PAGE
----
SPRINGFIELD, Ill. — Illinois Gov. Pat Quinn today signed a historic measure into law making Illinois the 16th state in the nation to allow gay marriage.
The Democratic governor put pens to paper at a desk brought up from Springfield that his administration says President Abraham Lincoln used to write his first inaugural address. That speech, delivered on March 4, 1861 as the Civil War was unfolding, called on Americans to heed “the better angels of our nature.”
“Love never fails and I’m going to sign this bill right now,” said Quinn, who used many pens to sign his name to the bill so that those who helped pass the measure could have a souvenir.
The bill signing capped a gay rights push in Illinois that’s gained major momentum since 2005. That year, then-Gov. Rod Blagojevich signed a gay rights measure into law — a bill that had failed to pass since 1974. In January 2011, Quinn signed a civil unions measure.
Chicago Mayor Rahm Emanuel and several statewide elected officials were on hand.
“It’s time to stop planning rallies and start planning weddings,” said Democratic Lt. Gov. Sheila Simon.
Republican Judy Baar Topinka said it took both parties to get the bill passed. One Republican voted for the bill in the Senate and three in the House. “They were there,” said Topinka, who went on to add she’s available to be a “flower girl” at gay weddings and “will even waive the fee.”
More than 2,000 people packed into the University of Illinois-Chicago Forum to watch the signing ceremony.
Casey Cameron, 38, traveled from Downstate St. Elmo, saying it represents a huge step forward for the gay rights movement given the intense fight that took place just years ago to ensure gays and lesbians had equal access to housing and employment opportunities on Illinois.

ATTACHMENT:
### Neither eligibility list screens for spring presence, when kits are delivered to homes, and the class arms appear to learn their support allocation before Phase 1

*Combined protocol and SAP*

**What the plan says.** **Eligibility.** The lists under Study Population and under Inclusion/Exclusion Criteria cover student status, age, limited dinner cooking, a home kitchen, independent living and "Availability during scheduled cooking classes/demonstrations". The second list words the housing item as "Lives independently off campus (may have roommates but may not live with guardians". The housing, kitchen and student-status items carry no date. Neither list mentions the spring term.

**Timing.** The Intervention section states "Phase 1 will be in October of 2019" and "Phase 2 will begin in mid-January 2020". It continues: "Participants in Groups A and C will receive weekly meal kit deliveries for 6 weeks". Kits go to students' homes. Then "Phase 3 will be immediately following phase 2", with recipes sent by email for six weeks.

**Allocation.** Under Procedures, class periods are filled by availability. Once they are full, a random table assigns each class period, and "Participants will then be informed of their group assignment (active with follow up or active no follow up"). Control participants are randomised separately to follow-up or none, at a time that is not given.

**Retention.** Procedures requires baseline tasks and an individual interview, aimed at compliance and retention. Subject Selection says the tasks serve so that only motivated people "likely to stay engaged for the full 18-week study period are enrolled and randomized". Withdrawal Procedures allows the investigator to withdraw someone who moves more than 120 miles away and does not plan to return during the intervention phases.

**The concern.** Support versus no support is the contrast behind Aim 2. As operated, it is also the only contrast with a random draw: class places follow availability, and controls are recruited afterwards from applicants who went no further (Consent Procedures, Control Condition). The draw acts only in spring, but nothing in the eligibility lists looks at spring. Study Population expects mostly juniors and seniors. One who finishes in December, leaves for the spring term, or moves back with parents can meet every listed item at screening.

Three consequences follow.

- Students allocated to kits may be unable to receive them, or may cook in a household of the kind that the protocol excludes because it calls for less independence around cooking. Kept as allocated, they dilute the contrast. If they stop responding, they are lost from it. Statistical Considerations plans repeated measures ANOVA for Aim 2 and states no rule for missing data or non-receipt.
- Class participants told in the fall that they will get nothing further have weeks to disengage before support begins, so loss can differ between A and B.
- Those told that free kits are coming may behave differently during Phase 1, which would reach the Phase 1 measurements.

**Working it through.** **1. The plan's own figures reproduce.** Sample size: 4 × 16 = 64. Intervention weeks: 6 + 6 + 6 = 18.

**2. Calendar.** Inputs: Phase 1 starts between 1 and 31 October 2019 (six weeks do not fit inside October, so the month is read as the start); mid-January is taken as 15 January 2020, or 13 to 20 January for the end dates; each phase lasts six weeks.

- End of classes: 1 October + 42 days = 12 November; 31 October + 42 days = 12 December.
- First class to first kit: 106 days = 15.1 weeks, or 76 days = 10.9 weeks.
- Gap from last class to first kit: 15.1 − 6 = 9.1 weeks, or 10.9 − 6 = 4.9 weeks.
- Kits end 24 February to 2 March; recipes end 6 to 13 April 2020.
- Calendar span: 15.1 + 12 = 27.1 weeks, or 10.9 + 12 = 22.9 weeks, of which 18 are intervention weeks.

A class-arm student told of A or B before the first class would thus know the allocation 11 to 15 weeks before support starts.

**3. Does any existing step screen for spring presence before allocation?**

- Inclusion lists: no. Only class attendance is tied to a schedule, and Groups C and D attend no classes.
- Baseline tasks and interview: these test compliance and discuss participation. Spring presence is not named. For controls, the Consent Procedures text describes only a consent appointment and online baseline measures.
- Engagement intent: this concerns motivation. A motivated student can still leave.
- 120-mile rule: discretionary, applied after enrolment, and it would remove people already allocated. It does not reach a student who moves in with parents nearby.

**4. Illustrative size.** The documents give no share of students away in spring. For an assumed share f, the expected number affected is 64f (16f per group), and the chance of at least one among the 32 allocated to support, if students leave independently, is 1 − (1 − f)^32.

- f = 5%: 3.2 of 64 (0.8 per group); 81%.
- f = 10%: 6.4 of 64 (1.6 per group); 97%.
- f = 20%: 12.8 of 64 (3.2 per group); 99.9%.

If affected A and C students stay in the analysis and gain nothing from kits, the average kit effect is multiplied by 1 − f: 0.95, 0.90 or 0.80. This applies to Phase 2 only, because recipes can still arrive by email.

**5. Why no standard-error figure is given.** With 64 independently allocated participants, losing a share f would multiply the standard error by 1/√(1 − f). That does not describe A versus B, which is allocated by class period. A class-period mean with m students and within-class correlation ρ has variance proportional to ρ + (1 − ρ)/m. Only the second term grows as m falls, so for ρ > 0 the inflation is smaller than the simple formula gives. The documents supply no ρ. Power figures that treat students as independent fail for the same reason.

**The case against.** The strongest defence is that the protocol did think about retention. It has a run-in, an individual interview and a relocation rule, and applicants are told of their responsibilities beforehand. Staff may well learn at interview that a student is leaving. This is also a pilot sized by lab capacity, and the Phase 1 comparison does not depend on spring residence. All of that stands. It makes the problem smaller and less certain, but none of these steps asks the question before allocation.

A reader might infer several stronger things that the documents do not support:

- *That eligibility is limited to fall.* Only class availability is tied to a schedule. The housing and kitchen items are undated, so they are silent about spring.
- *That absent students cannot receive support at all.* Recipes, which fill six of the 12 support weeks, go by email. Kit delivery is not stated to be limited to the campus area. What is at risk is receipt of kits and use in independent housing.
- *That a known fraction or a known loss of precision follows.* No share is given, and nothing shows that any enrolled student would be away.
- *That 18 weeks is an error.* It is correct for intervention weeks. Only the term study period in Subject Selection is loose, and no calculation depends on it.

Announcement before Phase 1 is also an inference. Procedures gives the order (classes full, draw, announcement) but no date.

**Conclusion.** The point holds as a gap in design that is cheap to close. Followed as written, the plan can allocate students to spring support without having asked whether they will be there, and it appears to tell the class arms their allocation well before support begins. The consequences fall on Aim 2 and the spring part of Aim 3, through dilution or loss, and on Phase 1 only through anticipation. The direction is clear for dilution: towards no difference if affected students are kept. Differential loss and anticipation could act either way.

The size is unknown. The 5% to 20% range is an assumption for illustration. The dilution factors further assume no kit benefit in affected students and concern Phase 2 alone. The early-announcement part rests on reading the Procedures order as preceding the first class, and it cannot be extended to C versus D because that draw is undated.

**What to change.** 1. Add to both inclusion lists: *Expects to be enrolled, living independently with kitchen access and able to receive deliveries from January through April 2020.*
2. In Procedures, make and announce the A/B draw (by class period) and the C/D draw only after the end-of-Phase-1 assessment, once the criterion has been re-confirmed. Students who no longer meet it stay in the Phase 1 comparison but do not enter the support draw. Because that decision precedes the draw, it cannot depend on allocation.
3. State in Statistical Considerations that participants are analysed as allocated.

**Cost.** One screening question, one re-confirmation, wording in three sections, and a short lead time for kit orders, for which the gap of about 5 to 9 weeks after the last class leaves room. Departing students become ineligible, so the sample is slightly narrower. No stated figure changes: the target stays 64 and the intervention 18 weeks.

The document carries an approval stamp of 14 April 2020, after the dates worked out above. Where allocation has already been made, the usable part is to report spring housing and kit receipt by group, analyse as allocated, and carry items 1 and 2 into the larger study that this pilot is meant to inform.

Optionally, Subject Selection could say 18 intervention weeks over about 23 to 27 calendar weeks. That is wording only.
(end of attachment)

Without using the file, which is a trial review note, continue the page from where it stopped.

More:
“It took a long time and a very tall mountain to get that, and to finally see this is quite an amazing bit of accomplishment for the state,” Cameron said.
Cameron also noted the significance of same-sex marriage begging legalized in Lincoln’s home state.
“The whole vision of Lincoln was setting free an entire group of oppressed people, and that’s what’s happening today in his state, which is also my state.”
Seth Hannen, 20, of Downstate Tremont, said he hoped the new law would give hope to gay teenagers facing adversity by demonstrating they are equal to their peers.
“I grew up in a very small, conservative school district. I was he first out kid in my school district and I was teased a lot for who I was,” Hannen said. “If we make this legal, it normalizes it, it makes it more of an accepted thing and that will filter into the rest of society so in ten years that boy who was like me in high school won’t have an issue.”
The stage was decorated in several dozen flags, alternating between the U.S. flag, the state flag and rainbow flags representing the GLBT community. Seats are adorned with programs and miniature rainbow flags featuring the outline of the state of Illinois.
The celebratory tone is a marked departure from late May, when the legislation stalled in the House to the bitter disappointment of advocates who had been pressing for a vote on gay marriage since shortly after Illinois legalized civil unions in 2011.